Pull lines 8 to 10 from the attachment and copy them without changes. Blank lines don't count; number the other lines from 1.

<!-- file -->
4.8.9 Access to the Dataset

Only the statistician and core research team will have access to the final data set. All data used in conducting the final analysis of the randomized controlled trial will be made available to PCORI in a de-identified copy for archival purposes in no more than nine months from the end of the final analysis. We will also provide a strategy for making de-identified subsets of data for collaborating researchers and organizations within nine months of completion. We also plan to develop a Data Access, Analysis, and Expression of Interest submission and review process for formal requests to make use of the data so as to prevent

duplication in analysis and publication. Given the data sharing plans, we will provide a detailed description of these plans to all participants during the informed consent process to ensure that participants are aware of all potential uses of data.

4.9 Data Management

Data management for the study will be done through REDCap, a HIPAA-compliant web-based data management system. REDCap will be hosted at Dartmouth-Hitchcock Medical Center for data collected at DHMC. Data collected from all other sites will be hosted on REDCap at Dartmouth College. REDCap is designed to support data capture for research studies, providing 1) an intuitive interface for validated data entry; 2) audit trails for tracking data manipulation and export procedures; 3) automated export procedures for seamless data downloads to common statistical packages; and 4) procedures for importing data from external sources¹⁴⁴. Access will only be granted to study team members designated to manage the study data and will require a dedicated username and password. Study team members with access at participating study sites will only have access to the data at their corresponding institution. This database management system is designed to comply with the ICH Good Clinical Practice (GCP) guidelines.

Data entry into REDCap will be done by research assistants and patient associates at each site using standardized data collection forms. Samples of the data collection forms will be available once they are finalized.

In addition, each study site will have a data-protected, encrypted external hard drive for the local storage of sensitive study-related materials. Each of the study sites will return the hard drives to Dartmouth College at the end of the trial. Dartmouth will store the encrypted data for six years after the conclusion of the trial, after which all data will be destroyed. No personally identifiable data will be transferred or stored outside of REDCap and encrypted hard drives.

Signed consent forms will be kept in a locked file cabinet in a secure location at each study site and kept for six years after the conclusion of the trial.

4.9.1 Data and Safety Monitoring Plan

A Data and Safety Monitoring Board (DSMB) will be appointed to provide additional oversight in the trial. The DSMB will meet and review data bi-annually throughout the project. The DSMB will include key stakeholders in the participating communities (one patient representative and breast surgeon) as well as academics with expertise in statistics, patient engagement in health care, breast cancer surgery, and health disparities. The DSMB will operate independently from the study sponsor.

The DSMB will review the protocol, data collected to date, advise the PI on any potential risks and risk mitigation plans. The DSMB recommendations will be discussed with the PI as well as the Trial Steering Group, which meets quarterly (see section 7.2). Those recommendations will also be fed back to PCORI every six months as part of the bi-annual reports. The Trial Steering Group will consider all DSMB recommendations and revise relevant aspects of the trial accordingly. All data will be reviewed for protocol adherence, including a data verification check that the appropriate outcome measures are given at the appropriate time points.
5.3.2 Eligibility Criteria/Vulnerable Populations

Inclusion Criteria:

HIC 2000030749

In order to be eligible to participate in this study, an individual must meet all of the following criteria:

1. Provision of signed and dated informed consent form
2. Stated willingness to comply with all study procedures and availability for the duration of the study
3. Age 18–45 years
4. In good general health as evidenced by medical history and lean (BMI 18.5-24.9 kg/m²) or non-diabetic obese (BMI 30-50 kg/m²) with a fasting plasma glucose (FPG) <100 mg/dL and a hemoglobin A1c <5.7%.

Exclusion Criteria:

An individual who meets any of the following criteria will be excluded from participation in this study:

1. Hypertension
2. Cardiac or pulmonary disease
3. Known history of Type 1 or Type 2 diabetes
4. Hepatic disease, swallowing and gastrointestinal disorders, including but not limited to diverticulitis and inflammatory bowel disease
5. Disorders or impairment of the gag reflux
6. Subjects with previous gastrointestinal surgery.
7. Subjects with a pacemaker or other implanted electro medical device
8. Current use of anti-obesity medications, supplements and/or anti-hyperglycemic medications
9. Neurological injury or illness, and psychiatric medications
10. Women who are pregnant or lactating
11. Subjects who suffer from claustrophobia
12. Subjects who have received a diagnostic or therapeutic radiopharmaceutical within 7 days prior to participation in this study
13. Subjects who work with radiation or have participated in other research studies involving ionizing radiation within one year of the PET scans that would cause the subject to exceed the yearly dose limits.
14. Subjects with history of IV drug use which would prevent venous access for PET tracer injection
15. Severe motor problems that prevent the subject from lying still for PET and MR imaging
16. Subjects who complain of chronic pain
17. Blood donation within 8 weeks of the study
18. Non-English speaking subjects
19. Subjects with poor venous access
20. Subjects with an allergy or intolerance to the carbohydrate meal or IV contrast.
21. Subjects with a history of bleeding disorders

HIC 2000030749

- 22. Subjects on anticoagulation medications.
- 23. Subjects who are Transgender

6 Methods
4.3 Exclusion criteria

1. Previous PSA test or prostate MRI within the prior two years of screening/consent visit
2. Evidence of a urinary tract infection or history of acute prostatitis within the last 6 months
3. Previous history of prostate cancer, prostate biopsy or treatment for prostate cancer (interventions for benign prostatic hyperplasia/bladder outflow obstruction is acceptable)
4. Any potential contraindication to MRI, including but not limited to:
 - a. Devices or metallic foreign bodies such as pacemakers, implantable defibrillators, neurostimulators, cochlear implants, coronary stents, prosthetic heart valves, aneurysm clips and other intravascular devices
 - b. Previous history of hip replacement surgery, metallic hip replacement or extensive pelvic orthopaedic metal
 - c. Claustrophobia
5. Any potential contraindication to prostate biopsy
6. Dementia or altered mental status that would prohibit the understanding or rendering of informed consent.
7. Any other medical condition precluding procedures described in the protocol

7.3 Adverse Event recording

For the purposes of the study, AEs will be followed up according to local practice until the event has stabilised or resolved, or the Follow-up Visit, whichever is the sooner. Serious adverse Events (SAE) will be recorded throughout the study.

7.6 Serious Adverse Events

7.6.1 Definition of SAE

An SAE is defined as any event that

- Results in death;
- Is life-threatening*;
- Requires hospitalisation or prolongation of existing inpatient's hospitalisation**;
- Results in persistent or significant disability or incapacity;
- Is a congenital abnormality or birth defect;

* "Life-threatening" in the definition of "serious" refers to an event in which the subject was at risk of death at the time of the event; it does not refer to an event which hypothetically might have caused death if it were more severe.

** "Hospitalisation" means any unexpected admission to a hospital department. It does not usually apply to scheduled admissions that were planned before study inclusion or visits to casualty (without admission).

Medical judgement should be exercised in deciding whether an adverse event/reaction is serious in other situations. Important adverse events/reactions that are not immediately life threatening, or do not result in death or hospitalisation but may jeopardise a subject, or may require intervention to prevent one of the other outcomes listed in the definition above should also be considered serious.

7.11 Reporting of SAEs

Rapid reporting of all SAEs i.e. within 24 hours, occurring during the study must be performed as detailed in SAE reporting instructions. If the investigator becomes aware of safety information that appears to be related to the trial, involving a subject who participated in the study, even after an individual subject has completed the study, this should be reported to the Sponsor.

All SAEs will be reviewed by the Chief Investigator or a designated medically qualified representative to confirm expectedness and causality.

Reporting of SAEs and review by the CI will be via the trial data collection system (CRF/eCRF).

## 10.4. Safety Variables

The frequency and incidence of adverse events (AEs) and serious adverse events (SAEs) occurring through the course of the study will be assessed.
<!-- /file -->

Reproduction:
Signed consent forms will be kept in a locked file cabinet in a secure location at each study site and kept for six years after the conclusion of the trial.

4.9.1 Data and Safety Monitoring Plan

A Data and Safety Monitoring Board (DSMB) will be appointed to provide additional oversight in the trial. The DSMB will meet and review data bi-annually throughout the project. The DSMB will include key stakeholders in the participating communities (one patient representative and breast surgeon) as well as academics with expertise in statistics, patient engagement in health care, breast cancer surgery, and health disparities. The DSMB will operate independently from the study sponsor.